Chapter 8 (Garrison Text)
Dr. M.S. Bazaz
ABC is a costing method that is designed to provide managers with cost information for strategic and other decisions that potentially affect capacity and therefore “fixed” costs.
In the traditional cost accounting system, the objective is to properly value inventories and cost of goods sold for external financial reports. In activity-based costing, the objective is to understand overhead and the profitability of products and customers. The major differences are:
In traditional cost accounting, only mfg. costs are assigned to products. Selling, general, and administrative expenses are treated as period expenses and are not assigned to products. Under ABC, however, nonmanufacturing costs such as commissions, paid to salespersons, shipping costs, and warranty repair costs, which can easily traced to individual products are included in the product costs. On the other hand and despite the traditional cost accounting, some manufacturing costs that are not caused by the products (i.e., security guard’s wage), do not participate in product costing under ABC. A cost is assigned to a product only if there is good reason to believe that the cost would be affected by decisions concerning the product.
In Traditional cost accounting, predetermined overhead rates are computed by dividing budgeted overhead costs by a measure of budgeted activity such as budgeted direct labor-hours. This practice results in applying the costs of unused, or idle, capacity to products, and it results in unstable unit product costs. In ABC, however, products are charged for the costs of capacity they use. In other words, the costs of idle capacity are not charged to products. This results in more stable unit costs and is consistent with the objective of assigning only those costs to products that are actually caused by the products.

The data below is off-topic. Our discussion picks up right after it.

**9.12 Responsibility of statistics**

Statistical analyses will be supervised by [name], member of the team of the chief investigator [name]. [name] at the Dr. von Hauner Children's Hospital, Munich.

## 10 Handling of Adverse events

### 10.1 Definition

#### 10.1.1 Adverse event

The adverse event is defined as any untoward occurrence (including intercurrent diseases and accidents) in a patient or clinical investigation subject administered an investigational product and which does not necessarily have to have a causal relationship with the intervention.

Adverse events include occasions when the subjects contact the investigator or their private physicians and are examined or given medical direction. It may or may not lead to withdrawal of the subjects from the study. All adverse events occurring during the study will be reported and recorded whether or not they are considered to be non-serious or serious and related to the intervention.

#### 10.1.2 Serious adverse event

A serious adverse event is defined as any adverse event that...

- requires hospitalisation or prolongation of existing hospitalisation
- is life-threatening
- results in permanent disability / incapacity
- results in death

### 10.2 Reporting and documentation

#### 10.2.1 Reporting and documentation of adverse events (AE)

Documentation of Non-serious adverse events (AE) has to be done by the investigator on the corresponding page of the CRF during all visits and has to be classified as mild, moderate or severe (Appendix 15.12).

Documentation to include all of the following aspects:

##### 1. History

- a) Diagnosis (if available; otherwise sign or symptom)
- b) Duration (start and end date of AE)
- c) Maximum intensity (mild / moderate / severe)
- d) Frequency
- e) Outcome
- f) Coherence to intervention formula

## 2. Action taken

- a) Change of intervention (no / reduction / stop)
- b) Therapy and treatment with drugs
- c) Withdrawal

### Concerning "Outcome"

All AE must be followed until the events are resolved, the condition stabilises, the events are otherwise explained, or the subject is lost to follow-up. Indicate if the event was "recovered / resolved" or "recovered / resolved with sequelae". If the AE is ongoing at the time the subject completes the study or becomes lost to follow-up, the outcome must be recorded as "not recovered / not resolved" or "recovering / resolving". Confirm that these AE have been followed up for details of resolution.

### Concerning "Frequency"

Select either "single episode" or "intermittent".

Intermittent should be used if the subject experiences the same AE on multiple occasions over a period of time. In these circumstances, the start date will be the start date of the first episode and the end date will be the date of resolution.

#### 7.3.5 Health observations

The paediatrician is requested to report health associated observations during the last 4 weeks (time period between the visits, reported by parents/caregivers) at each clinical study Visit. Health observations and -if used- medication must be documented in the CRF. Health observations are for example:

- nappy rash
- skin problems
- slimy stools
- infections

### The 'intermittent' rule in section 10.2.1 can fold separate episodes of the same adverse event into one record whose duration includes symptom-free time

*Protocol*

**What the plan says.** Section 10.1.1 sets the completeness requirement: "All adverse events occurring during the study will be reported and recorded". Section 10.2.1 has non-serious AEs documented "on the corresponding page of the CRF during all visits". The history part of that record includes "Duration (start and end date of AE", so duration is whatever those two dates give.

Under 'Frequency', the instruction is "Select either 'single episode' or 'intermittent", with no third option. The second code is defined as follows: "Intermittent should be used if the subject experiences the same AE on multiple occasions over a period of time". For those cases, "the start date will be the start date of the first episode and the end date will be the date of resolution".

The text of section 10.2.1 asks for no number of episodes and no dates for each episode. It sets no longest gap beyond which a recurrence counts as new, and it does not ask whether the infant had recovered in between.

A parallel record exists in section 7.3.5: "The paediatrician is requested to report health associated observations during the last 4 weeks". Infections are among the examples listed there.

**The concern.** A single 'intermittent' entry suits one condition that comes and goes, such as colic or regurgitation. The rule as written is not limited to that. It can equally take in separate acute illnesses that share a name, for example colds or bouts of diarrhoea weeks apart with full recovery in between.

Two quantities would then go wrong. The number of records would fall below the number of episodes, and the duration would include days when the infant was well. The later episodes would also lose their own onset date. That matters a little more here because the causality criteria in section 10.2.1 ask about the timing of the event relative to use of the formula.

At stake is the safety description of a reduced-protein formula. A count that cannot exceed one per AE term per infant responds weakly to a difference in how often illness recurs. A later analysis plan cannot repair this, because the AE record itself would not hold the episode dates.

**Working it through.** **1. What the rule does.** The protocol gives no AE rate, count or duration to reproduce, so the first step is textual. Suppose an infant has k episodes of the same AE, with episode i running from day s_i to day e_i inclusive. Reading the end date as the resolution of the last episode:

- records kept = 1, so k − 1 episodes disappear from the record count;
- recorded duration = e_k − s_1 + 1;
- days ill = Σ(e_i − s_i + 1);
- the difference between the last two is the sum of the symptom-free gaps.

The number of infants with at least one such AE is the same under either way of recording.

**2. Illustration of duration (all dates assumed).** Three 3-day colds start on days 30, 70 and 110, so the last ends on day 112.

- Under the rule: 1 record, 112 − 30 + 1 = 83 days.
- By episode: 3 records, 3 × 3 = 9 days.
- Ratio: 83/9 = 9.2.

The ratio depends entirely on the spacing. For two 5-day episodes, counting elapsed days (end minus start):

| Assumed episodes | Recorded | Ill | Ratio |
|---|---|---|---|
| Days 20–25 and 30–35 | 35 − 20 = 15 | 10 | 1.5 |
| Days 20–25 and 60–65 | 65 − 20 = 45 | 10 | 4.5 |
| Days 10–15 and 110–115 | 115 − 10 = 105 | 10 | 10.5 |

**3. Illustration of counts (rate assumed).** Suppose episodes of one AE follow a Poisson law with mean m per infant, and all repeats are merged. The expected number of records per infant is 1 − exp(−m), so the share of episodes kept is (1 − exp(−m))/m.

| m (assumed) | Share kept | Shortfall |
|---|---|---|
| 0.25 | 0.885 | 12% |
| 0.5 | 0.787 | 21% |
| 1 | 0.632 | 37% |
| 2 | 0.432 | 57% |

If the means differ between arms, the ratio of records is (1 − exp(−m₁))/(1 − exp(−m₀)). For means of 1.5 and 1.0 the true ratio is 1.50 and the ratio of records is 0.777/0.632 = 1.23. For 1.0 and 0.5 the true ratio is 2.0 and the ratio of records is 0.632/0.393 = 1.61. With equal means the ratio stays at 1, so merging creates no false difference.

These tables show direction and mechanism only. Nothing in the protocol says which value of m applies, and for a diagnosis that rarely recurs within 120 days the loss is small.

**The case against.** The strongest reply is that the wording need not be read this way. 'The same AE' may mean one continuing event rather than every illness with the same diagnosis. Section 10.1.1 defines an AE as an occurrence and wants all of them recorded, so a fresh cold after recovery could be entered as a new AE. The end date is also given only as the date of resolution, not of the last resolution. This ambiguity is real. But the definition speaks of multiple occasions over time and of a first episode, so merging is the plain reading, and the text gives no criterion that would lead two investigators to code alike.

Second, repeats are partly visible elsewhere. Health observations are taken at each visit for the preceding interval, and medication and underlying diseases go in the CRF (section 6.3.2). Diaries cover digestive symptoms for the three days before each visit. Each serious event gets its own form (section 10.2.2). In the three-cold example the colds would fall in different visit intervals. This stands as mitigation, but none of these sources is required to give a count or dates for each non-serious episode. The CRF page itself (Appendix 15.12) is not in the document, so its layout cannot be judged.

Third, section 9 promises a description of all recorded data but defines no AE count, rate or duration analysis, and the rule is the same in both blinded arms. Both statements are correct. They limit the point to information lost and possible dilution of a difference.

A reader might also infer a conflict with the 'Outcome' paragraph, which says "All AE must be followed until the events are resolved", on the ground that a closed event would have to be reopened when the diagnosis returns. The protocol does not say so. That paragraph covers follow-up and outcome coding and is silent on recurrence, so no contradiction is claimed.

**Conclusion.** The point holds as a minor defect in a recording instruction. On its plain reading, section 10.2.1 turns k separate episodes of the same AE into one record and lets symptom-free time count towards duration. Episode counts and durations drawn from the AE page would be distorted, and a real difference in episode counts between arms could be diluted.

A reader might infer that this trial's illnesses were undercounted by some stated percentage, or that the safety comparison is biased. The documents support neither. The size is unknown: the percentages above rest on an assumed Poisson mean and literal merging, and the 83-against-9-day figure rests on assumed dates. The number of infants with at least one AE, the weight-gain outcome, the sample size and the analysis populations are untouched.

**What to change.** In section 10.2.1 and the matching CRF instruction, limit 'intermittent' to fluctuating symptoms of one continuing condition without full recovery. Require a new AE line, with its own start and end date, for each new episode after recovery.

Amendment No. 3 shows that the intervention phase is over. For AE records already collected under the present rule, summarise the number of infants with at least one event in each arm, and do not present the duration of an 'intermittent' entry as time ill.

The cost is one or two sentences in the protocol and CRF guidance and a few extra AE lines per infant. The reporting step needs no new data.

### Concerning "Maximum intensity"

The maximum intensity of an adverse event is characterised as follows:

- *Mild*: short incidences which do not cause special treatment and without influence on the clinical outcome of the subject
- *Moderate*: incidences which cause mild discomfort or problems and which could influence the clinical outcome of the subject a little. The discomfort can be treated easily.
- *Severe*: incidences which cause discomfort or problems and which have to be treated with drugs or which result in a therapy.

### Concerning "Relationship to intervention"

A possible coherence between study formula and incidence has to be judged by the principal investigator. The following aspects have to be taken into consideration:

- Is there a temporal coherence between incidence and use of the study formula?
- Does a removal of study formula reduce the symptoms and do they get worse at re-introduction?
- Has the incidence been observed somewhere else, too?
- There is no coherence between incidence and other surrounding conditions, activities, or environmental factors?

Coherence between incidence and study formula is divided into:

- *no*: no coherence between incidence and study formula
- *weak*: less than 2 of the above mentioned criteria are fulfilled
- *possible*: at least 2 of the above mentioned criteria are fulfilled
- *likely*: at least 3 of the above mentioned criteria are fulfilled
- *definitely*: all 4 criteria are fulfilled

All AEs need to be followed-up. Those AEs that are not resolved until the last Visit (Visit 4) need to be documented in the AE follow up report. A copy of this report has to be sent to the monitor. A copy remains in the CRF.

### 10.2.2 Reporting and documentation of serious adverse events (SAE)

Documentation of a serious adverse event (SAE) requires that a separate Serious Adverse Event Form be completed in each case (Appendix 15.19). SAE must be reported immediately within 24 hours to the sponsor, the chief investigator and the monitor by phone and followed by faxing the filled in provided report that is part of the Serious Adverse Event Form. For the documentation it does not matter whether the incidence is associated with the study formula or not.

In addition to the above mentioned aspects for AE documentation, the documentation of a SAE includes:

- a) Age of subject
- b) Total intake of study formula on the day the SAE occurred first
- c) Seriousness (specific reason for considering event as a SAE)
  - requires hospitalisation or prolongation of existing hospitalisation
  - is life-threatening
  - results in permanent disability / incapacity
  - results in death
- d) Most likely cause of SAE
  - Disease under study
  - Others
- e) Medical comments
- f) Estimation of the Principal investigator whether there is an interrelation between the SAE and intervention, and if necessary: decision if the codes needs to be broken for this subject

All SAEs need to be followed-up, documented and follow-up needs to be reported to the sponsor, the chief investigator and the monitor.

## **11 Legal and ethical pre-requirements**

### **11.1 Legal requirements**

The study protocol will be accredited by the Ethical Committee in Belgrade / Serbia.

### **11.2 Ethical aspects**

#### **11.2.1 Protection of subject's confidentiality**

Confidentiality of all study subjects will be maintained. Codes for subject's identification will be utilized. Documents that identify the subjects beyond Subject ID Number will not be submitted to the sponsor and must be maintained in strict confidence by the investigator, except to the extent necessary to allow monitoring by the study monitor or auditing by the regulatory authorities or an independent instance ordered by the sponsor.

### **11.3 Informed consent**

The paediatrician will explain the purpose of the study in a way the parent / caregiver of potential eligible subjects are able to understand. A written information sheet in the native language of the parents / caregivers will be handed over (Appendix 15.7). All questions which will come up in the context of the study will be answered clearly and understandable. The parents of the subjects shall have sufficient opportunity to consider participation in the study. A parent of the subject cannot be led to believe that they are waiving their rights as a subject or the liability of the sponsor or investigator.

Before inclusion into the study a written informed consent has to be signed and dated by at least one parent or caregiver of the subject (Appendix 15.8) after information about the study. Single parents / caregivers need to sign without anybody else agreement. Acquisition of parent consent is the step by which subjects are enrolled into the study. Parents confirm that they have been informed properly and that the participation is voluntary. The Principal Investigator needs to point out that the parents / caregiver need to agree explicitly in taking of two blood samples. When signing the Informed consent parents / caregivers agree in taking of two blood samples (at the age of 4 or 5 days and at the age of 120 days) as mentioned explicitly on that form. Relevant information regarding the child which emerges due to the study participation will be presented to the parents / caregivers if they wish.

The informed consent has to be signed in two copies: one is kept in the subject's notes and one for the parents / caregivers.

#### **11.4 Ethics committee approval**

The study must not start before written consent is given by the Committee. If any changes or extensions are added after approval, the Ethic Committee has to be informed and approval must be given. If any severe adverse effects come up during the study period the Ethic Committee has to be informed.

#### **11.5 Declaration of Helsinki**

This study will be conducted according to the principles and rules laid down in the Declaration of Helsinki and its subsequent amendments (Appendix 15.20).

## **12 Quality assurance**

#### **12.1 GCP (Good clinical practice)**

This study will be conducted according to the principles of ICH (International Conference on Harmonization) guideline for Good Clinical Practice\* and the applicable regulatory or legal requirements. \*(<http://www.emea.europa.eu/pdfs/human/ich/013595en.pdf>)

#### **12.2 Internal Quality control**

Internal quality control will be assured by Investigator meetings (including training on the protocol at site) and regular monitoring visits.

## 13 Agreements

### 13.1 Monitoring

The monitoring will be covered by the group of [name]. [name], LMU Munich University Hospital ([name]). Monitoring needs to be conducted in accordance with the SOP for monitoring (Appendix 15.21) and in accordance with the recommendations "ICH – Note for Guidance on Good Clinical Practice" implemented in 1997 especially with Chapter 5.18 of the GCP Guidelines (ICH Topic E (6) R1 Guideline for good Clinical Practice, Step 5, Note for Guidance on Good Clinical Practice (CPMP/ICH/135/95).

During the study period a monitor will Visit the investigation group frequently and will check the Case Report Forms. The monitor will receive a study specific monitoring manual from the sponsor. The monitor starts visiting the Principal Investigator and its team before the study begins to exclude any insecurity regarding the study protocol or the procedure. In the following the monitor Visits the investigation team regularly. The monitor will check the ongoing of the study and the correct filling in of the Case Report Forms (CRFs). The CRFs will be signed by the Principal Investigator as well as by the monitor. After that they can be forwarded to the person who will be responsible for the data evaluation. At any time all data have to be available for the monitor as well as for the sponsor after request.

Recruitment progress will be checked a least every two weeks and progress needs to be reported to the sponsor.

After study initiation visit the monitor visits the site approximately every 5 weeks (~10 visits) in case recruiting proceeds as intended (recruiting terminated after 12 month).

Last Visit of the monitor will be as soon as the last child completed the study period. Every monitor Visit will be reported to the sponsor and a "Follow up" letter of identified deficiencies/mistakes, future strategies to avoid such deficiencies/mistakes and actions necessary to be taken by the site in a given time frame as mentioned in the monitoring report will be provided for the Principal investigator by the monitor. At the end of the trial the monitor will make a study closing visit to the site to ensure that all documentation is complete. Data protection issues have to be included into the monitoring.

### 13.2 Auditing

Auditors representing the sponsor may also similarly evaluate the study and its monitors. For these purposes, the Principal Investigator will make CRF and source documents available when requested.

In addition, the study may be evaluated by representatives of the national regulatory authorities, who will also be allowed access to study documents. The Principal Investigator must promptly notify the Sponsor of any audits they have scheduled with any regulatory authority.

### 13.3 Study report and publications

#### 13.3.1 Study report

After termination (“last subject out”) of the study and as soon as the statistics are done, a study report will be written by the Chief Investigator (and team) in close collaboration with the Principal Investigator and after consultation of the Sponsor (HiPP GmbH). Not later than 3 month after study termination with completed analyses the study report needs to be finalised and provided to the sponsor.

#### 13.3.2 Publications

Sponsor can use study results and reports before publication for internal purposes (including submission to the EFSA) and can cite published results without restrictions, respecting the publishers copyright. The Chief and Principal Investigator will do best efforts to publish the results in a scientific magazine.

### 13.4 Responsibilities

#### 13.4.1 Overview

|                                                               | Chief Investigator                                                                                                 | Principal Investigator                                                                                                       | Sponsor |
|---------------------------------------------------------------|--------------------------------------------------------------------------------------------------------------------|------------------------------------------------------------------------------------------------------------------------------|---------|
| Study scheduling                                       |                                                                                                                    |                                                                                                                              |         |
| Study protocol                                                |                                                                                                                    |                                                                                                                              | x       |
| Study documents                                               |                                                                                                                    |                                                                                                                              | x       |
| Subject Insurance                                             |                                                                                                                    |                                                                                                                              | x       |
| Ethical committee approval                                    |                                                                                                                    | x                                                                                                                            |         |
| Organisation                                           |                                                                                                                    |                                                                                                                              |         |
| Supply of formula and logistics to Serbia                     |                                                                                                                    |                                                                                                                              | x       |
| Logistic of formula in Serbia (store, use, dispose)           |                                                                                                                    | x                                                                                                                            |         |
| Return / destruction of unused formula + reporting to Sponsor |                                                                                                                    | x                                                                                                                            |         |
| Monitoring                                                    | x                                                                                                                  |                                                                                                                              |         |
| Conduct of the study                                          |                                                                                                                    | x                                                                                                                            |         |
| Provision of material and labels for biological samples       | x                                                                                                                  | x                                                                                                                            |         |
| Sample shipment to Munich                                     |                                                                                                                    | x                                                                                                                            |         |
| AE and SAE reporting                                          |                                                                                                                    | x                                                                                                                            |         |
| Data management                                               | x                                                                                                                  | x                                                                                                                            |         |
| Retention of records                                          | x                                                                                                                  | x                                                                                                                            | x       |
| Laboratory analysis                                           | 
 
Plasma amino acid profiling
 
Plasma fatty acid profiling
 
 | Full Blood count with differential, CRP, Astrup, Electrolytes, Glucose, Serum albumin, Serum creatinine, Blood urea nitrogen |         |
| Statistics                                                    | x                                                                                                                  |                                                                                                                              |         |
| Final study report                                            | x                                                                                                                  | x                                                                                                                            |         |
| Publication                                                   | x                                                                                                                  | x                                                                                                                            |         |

Basic steps that often should be taken by the ABC team to implement activity based costing:
An activity cost pool is a “bucket” in which costs are accumulated that relate to a single activity in the ABC system.
Process of cost allocation:
The first-stage allocation in an ABC system is the process by which overhead costs are assigned to activity cost pools.
The second-stage allocation in an ABC system is to relate overhead costs to ultimate cost objects (products, customer orders, and customers). In this stage activity rates are used to apply costs to products and customers.
Activity-based management (ABM) focuses on managing activities as a way of eliminating waste and reducing delays and defects. In this regard, powerful tools such as TQM, process reengineering, and/or benchmarking can be used which provide a systematic approach to identifying the activities with greatest room for improvement.
Implementing activity-based costing often will typically shift costs from high-volume to low-volume products, but the effects will be much more dramatic on unit costs of the low-volume products. The unit costs of the low-volume products will increase far more than the unit costs of the high-volume products will decrease.
A vital part of activity-based analysis of product or customer profitability is an action analysis that identifies who is ultimately responsible for each cost and the ease with which the cost can be adjusted. In this regard, the action analysis and using colors to code how easily costs can be adjusted are suggested, see, Journal of Cost Management, fall 1993, pp. 44-52.
ABC and External Reporting:
ABC often are not used for external reporting for the following reasons:
Web site to visit: http://www.sba.oakland.edu
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